During this period, promoters and venues seemed to cling to the idea of getting what they could from the party crowd that was turning up. Ticket prices for gigs went up. The cut off point for the local audience of previous years seemed to be about 40 RMB but average ticket prices were over 60 and went as high as 150. That killed off what of the previous support was left. Rare shows that momentarily recaptured the local feel of older shows were all priced at 40 or below, I should mention. Also, the seeming lack of concern about this degeneration let the gap go on too long and as the Expo wound down, the younger local audiences were not coming back. By coincidence, around the same time branding and ad people moved in more than ever, diverting the energies of bands into promotional activities that have brought little lasting effect for the bands involved. There was a distinct lack of effort from homegrown bands to make up for the shortfall in the scene in other ways, or was it simply apathy in the face of the Expo situation? Take Pinkberry. Sure they disappeared into Dickies land but at the start of the summer they recorded an EP with their new label and organized a much anticipated launch party at Yuyintang, where it all began for them - only for it to be closed down by the police. Who can blame them for just leaving it until the Expo was done. A sudden burst of paying gigs out of town through festivals provided many bands the opportunity to avoid the issue too.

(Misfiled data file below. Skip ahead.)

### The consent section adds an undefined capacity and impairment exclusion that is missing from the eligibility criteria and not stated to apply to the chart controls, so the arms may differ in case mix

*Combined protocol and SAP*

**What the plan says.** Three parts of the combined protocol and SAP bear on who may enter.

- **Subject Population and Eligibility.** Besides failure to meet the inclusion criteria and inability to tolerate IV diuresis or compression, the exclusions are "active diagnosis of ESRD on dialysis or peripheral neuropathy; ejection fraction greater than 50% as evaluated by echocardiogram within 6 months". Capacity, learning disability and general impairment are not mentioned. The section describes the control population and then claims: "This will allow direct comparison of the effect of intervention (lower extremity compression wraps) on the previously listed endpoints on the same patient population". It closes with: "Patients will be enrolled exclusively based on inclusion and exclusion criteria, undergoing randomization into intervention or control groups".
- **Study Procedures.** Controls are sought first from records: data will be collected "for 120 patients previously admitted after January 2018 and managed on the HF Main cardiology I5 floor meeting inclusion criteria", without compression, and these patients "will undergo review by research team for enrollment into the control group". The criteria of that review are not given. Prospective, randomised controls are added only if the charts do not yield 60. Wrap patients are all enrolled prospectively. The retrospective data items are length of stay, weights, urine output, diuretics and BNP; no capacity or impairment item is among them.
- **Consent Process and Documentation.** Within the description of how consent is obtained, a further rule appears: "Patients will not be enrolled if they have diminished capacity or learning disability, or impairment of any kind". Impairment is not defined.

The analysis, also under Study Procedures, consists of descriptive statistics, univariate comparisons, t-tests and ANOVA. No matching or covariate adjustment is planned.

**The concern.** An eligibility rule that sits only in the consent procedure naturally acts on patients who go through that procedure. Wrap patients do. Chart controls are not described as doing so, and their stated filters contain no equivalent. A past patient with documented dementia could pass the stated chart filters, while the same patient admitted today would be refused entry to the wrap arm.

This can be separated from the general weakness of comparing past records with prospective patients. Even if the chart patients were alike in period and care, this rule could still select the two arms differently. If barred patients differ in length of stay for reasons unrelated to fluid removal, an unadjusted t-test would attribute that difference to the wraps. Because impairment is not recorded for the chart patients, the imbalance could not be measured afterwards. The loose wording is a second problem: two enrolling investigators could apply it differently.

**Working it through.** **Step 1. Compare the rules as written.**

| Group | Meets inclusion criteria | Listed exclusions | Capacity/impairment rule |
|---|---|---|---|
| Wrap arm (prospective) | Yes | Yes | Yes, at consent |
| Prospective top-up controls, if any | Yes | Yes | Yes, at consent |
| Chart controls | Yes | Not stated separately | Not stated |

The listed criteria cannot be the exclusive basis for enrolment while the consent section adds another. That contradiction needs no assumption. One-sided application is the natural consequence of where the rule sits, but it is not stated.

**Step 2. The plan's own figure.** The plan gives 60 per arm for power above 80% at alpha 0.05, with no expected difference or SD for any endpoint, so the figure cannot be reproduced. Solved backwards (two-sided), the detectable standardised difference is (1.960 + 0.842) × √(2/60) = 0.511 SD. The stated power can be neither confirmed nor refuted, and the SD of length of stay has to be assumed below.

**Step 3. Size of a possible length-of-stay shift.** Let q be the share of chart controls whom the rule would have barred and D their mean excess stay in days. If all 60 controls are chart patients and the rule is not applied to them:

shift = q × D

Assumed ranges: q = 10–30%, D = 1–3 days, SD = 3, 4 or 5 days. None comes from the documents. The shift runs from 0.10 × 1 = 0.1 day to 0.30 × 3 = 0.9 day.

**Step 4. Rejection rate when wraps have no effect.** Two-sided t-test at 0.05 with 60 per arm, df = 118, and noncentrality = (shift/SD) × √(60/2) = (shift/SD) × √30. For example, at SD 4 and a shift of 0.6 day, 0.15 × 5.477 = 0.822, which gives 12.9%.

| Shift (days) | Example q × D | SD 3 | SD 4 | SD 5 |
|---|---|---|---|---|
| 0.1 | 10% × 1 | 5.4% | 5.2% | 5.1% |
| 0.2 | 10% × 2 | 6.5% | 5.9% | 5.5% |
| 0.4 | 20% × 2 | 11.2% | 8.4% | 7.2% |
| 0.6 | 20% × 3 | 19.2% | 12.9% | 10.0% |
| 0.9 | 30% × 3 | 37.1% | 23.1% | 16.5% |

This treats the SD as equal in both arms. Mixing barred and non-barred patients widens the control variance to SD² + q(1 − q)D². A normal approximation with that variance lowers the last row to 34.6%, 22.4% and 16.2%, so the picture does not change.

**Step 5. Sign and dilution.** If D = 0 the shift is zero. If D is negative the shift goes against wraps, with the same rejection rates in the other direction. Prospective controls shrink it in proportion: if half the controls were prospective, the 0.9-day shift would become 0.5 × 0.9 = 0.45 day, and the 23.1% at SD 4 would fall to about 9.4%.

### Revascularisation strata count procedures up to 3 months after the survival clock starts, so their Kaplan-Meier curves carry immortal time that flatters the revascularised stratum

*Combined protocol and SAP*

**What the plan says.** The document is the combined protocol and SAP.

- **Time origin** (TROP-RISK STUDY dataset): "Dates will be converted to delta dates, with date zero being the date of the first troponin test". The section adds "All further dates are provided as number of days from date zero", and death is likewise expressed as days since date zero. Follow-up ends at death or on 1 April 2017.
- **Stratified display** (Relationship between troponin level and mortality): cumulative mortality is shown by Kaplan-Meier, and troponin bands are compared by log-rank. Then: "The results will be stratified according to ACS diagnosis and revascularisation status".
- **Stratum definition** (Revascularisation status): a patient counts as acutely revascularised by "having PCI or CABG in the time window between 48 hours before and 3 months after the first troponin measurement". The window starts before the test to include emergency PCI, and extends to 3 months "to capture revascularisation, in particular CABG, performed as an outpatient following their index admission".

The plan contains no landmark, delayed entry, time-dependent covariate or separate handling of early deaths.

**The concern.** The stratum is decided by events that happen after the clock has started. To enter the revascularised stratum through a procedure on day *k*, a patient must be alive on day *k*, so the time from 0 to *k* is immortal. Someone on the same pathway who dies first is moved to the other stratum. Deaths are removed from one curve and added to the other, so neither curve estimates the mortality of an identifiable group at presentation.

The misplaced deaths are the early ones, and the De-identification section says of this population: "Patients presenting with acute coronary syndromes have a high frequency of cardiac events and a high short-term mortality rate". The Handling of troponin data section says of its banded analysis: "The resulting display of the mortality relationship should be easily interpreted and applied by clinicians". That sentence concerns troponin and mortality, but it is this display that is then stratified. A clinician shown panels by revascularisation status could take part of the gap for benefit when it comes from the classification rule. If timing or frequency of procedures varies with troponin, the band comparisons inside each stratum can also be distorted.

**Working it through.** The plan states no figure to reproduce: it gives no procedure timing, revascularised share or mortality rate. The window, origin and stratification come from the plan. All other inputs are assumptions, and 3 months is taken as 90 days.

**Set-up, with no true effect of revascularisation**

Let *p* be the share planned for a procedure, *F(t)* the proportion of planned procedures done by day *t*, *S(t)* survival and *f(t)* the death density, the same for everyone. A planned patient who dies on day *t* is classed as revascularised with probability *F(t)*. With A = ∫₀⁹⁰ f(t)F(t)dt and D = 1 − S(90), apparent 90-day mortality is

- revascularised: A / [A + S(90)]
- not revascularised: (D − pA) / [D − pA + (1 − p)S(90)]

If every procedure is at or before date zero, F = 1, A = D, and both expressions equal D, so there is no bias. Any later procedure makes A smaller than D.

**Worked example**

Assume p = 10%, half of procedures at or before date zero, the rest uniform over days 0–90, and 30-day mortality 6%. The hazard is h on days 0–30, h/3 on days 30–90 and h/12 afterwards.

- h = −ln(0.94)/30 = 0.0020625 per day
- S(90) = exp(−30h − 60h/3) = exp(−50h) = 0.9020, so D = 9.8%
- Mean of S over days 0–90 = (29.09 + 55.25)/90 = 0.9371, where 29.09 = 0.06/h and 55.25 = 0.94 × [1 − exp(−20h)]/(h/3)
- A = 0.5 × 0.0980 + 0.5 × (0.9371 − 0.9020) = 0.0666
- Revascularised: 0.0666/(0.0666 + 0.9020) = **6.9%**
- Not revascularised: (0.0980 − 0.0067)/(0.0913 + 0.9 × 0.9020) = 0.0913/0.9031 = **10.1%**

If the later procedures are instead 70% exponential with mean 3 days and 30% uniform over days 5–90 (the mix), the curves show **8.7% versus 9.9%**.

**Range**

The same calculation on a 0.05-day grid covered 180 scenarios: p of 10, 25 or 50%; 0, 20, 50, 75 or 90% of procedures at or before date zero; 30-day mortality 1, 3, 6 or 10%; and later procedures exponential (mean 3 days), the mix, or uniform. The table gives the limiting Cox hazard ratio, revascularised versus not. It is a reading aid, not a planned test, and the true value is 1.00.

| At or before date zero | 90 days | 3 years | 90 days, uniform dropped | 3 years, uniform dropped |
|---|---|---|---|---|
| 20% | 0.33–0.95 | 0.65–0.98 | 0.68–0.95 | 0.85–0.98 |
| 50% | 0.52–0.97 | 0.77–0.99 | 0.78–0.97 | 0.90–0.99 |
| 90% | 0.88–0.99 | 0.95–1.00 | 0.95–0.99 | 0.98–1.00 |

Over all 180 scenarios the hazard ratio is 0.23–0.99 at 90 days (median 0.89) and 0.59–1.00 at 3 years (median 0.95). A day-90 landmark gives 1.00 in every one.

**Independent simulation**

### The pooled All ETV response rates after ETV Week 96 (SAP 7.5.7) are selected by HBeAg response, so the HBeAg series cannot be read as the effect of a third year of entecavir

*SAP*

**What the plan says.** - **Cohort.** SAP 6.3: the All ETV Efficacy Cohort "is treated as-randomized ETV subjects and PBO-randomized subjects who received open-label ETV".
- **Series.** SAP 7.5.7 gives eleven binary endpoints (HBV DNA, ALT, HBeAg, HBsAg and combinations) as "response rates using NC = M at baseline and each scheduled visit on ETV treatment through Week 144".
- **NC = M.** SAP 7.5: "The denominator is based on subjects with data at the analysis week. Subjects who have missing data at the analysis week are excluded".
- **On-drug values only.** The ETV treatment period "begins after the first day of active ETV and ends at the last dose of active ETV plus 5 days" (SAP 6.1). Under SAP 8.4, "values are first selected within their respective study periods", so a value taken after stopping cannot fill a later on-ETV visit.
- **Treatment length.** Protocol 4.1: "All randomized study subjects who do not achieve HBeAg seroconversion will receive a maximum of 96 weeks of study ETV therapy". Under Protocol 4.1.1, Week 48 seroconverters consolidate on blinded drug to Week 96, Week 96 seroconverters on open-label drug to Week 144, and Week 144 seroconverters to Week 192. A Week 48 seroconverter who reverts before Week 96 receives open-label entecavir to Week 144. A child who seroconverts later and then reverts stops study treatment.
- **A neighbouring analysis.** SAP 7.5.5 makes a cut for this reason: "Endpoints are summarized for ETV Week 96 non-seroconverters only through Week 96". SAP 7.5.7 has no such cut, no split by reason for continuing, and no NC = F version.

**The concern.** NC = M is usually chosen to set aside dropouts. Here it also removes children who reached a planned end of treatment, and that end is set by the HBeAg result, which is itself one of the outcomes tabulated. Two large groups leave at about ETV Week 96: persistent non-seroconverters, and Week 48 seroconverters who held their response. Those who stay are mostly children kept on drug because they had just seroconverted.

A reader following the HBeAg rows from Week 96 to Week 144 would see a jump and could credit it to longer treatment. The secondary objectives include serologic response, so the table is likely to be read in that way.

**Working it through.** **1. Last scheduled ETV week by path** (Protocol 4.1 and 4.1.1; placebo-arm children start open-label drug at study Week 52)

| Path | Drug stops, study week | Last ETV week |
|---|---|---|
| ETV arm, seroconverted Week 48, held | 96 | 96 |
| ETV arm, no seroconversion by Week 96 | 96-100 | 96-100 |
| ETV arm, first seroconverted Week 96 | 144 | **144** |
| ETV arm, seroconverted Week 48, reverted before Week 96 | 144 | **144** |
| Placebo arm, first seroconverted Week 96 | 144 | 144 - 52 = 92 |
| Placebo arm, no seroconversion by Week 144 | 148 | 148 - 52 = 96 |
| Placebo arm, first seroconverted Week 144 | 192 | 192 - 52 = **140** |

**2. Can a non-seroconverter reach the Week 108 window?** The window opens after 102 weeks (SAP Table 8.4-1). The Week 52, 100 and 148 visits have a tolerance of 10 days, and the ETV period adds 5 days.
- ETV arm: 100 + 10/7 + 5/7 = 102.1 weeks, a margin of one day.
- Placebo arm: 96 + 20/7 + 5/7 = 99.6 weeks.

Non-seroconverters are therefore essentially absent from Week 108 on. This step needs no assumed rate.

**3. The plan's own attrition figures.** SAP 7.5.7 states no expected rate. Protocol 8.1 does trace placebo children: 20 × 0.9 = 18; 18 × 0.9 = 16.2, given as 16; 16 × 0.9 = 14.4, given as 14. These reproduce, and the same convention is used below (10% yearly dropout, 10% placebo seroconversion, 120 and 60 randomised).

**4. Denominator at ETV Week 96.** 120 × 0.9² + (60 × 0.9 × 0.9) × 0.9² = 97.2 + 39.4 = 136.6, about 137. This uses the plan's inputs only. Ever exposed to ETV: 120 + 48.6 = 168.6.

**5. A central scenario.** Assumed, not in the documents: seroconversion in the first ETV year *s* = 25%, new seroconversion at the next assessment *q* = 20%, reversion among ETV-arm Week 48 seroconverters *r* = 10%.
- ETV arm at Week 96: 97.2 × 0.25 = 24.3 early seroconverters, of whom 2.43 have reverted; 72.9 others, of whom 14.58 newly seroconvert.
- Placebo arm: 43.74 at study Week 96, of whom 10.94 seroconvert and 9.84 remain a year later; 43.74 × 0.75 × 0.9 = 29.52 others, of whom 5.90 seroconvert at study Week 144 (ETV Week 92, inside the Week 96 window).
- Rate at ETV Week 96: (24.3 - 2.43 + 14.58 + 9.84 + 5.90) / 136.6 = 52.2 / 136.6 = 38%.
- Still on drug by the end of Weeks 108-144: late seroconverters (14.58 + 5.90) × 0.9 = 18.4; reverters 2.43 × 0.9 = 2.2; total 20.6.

Here's a thought. If Brands want to really support the scene, who's going to step up and sponsor an 0093 type affordable, multi-room, equipped rehearsal space for young bands? How about the Converse Bunker?